Students from Marjory Stoneman Douglas High School in Parkland are still recovering from the horrific act of an irrational gunman who shot and killed 17 students and staff – and wounded an equal number of innocents – in a vile and violent attack Feb. 14 that shattered the joy of a Valentine’s Day and the solemnity of Ash Wednesday.
But those impacted by the shooting haven’t respond in kind. The spirited and courageous student body, staff and parents turned to their strong suit — visual and performing arts — to stem the drumbeat of anger and steady the will to seek vengeance for a senseless act.
In the short span from mid-February to the end of the school year, a barrage of volunteers worked feverishly to organize two concerts to memorialize those who died and underscore the determination of the young men and women, teachers, administrators, mothers and fathers who are leading MSD High into the future. They built their campaign around a quote from conductor and musical luminary Leonard Bernstein, who believed that music was one of the most effective means of creating understanding and peace in the world.
By nurturing music and arts, he said, we can actualize a world “in which the mind will have triumphed over violence.”
On the night of May 22, the first of two response events took place. Called “What We Play is Life,” a Jazz Night concert, took place at the Coral Springs Performing Arts Center. Joining three MSD jazz bands were three world-renowned musicians: Jazz pianist Herbie Hancock, trombonist Wycliffe Gordon, and Cuban clarinet and sax player Paquito D’Rivera.
On June 1, the Church by the Glades on Lakeview Drive, Coral Springs, was filled nearly to capacity for the more classical version of Jazz Night called “Our Reply.”
“This featured the MDS Wind Symphony, which just performed in New York at Carnegie Hall; the MSD Clarinet Choir, Brass Choir, Trombone Choir, and Color Guard,” said Luis Piccinelli, director of instrumental music at Coral Springs Middle School and one of those who helped organize the performance.
The show drew thunderous applause and a multitude of standing ovations as student musicians and guest performers provided what Piccinelli called “an amazing musical experience.”
“We hope this performance will help with healing, as well as raise money for the Alex Schachter and Gina Montalto funds, two band students we tragically lost in the shooting.” Memorial foundations have been set up for each.
To honor Alex, one of the opening numbers featured trombonists lined up across the entire stage. Alex’s dad, Max, was seated in the front row with other Schachter family members.
Later, they took to the stage and Max talked about “my little boy.” He told how his 14-year-old son loved music. “He wanted to play trombone in one class and euphonium in another.”
Max also recounted how he joined the band parents, and “I got to see Alex mature and grow. All his band work paid off.” Dad cried as he thought back to the terrible Valentine’s Day when “17 families descended into hell. That monster shot my son through a window.” He swore he would not halt his campaign for improved security “until all schools are safe.”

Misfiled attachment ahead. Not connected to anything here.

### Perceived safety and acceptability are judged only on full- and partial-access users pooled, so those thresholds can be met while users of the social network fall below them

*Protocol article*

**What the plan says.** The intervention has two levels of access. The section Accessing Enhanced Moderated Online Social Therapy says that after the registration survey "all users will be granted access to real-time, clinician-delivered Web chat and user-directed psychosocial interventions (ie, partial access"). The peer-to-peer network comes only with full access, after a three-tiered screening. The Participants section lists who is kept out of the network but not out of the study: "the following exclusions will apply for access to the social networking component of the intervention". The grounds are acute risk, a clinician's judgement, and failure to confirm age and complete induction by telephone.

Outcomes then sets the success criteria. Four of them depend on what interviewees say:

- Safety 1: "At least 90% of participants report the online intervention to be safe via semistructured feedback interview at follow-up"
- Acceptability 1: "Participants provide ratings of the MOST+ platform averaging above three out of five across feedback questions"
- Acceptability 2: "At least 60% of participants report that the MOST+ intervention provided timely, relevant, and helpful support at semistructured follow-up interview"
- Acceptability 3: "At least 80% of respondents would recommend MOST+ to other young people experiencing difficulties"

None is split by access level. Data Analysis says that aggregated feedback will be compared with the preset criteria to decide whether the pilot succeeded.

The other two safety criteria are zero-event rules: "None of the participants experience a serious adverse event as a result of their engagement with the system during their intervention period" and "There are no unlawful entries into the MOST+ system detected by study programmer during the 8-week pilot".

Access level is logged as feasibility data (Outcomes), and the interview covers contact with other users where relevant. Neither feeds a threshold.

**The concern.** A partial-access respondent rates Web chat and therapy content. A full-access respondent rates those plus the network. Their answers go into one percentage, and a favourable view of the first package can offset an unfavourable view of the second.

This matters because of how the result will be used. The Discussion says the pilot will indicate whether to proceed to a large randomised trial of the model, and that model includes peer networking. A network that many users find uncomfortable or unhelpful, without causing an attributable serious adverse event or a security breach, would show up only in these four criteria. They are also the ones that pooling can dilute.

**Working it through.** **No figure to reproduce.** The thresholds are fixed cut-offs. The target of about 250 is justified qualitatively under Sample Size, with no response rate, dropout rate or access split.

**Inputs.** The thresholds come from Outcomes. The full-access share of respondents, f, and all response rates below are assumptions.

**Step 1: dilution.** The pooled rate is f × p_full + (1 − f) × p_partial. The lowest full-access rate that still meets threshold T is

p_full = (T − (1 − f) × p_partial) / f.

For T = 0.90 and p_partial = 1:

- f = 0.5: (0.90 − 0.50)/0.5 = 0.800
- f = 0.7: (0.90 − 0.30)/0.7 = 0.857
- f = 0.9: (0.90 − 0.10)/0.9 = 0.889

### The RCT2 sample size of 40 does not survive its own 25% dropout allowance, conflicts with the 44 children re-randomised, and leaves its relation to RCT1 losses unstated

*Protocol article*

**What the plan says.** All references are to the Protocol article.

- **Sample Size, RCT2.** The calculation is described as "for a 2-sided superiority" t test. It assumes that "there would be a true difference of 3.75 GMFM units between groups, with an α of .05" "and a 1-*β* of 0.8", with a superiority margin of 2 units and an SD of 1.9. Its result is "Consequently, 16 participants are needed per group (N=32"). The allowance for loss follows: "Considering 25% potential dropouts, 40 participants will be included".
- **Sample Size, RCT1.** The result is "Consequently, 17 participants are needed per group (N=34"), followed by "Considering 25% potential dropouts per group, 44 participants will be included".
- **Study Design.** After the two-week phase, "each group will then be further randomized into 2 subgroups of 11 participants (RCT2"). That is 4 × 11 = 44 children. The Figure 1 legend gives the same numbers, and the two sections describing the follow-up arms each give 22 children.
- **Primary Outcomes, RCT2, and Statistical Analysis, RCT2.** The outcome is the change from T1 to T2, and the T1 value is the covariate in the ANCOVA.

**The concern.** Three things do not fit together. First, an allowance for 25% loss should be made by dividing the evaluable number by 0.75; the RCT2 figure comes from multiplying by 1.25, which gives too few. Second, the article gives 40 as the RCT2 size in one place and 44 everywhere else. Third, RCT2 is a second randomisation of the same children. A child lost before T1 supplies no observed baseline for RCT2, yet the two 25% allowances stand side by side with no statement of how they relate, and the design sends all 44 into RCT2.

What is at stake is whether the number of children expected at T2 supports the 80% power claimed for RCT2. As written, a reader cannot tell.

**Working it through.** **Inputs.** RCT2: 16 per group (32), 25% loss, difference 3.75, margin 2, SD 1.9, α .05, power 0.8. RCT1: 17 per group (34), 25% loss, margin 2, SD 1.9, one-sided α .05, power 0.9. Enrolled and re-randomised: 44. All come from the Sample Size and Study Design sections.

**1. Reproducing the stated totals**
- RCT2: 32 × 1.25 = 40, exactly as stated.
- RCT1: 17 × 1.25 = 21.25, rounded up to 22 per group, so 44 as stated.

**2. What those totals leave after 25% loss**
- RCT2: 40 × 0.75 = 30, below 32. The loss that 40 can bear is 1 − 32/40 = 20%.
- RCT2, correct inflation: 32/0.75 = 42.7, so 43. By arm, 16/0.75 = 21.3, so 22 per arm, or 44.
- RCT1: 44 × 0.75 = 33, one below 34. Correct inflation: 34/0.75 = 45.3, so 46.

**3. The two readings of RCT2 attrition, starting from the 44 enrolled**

Before leaving the stage, he announced he was giving a $25,000 gift to his son’s scholarship fund.
To honor their fallen colleague, Gina Montalto, 14, the MSD Color Guard presented a feature performance of “Hallelujah” in her memory. The touching tribute ended with the girls surrounding and saluting an empty chair with a flower placed on the seat.
Her father, Tony, and brother, Anthony, spoke to the crowd. “As this community moves forward and heals, our families will never be the same.” He thanked the musicians and color guard members “who gave to the memorial foundation for Gina Rose Montalto.”
He concluded his talk by reading one of Gina’s poems, and told how happy she was to have become a member of the Eagle Regiment in 2017.
Taking part in the performance on the expansive stage of the church abutting the Everglades were Joseph Alessi, principal trombonist, and Anthony McGill, principal clarinetist, both from the New York Philharmonic Orchestra.
The June 1 show featured a world premiere of a piece composed and dedicated to the MSD students. Called “Until Morning Come,” the composition was written by Andrew Boss, who was present in the audience. The arrangement was said to “convey a peaceful message, a homage to those who passed away and for those who live on.”
Other guests who came to be part of the concert were Gary Green, director of bands emeritus at the University of Miami, and Frank Ticheli and Johan de Meij, both composer/conductors.
Alexander Kaminsky, director of bands at Marjory Stoneman Douglas, conducted many of the musical numbers at the “Our Reply” show as well as during the “What We Play is Life” concert. “Bad things happen in this world,” he told the audience on May 22. “We have to make the world a better place, and this is going to do that.”
The earlier show included a prologue, with the Coral Springs Middle School jazz band performing in the courtyard while food was served to the audience from the Cheesecake Factory. Volunteer staff members provided goodly portions of sliders, salads, pot stickers, and cheesecake options. Money raised at the event benefited the MSD and Coral Springs Middle School music programs and the Alex Schachter Scholarship Fund.